In People v. Superior Court (Smith), the Supreme Court today holds district attorneys and their experts are entitled to access otherwise confidential treatment records of alleged sexually violent predators who the district attorneys are seeking to civilly commit.  The court’s unanimous opinion by Justice Mariano-Florentino Cuéllar relies on a post-grant-of-review statutory amendment, which the court holds is retroactive and does not violate equal protection principles.

The result is one that the Legislature probably intended, but not what it said in the recent revision of the statute.  So, the Supreme Court rescues the drafters.  The opinion is forced to use considerable ink explaining why it is not following the usual presumption that a word used in more than one provision of a statute has the same meaning throughout.  The court says, “Our interpretive task is not necessarily to slavishly assign a word precisely the same meaning every time it is used in a statute — regardless of the context — but to accord it the meaning best suited to effectuating the statute’s intended purpose.”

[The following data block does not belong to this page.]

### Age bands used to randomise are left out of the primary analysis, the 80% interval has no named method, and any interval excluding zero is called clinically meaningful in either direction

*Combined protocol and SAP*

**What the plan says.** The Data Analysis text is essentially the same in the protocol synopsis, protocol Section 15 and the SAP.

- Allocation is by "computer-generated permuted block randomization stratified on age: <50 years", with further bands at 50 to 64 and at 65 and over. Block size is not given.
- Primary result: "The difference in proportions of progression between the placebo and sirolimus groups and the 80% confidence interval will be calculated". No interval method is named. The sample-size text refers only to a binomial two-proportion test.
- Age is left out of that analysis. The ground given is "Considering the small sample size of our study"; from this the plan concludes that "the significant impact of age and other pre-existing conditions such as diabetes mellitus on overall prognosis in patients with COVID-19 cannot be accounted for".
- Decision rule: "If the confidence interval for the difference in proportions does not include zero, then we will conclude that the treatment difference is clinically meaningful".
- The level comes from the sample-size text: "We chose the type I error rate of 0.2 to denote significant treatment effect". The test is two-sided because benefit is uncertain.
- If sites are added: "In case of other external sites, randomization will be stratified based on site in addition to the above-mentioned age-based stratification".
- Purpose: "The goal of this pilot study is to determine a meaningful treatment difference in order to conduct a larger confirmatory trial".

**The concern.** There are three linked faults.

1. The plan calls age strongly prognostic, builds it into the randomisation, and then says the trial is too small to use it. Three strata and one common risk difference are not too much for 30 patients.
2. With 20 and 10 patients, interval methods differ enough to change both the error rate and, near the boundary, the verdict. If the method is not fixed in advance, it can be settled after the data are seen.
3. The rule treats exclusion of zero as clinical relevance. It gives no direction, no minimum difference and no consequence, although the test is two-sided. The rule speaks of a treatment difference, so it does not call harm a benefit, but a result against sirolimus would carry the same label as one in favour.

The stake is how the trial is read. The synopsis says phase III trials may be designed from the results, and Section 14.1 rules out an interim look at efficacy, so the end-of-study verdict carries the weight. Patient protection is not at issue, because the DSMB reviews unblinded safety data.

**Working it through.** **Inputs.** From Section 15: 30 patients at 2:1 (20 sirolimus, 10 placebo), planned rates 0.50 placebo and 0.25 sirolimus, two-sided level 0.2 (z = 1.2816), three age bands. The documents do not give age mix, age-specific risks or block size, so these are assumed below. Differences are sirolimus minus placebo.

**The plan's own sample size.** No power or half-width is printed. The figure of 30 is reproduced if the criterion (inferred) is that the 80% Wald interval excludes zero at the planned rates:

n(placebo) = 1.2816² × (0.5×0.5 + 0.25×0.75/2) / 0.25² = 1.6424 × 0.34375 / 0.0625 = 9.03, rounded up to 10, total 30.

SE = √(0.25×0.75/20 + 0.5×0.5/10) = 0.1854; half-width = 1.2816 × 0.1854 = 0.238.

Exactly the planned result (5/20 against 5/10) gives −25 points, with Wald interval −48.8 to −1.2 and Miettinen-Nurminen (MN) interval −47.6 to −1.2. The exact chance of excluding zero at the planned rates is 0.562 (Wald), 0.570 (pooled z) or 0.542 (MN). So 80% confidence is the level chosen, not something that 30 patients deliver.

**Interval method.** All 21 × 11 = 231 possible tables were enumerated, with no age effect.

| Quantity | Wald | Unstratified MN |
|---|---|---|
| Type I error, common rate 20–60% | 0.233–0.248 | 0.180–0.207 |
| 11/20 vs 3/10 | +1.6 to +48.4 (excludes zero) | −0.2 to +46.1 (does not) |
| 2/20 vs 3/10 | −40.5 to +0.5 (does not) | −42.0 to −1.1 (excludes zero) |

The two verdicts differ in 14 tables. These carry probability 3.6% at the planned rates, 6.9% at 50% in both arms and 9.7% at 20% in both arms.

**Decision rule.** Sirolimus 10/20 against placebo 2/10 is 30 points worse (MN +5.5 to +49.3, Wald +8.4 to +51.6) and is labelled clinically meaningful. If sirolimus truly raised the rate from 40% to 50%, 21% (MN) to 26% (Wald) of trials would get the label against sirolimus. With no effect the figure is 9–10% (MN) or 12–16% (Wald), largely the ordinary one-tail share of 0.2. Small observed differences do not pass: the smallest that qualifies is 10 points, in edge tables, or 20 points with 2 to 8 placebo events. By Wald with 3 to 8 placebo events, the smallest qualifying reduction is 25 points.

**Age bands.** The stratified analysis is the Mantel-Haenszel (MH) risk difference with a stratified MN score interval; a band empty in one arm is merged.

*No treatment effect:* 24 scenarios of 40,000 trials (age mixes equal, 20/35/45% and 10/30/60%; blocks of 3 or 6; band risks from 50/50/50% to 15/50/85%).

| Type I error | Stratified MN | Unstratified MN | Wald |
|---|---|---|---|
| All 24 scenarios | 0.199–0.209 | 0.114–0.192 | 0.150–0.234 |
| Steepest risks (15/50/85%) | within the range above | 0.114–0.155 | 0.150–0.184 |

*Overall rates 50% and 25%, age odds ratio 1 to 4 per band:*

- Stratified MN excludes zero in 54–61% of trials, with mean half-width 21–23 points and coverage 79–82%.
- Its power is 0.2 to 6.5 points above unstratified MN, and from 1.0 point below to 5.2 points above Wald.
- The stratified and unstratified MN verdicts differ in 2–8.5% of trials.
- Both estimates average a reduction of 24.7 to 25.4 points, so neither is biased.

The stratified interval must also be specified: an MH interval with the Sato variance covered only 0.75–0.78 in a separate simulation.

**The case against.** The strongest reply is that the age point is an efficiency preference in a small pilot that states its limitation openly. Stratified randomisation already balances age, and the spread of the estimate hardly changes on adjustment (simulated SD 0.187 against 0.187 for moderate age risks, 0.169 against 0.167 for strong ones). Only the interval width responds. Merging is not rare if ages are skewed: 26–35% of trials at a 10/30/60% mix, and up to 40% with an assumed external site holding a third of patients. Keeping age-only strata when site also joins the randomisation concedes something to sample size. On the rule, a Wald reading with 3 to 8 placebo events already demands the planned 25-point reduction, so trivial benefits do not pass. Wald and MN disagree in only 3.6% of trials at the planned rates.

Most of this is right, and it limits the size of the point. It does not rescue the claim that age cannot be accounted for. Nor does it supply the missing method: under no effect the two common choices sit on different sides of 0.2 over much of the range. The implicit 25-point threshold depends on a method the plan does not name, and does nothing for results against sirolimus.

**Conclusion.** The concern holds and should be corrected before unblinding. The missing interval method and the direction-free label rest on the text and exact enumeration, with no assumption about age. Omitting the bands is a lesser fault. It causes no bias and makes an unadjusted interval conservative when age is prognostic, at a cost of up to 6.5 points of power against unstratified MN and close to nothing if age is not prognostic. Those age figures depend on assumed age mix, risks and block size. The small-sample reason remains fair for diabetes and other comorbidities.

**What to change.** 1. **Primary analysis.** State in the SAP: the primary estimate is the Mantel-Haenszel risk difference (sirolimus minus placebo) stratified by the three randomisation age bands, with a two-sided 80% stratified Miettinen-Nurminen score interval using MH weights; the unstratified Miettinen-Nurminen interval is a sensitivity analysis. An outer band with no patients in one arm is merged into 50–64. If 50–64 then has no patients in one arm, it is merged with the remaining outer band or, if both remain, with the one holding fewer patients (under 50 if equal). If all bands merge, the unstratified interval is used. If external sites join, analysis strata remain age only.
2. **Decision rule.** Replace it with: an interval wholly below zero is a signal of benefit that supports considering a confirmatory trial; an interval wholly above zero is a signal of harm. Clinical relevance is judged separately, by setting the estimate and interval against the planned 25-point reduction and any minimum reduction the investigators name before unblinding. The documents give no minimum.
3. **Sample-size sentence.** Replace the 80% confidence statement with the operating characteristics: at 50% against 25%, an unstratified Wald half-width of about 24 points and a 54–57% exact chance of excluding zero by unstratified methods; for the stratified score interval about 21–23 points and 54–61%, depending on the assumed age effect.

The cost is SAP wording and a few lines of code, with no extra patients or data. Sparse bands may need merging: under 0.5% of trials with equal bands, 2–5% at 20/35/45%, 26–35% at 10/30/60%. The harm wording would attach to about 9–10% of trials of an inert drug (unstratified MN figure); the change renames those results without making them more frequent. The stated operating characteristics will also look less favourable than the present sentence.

And that was just the first mess the court needed to clean up.  The statute is not at all clear whether district attorneys can share treatment records with their expert witnesses.  The new amendment included the proviso that the Legislature didn’t “intend[] to affect the determination by the Supreme Court of California, in” this case.  So the court was left to determine the expert-witness question despite being “unable to find another instance in which a statute included a provision declaring an intent not to influence the pending judicial resolution of the issue presented.”

The Legislature should give the Supreme Court overtime pay for this one.

The court affirms the Fourth District, Division Three, Court of Appeal.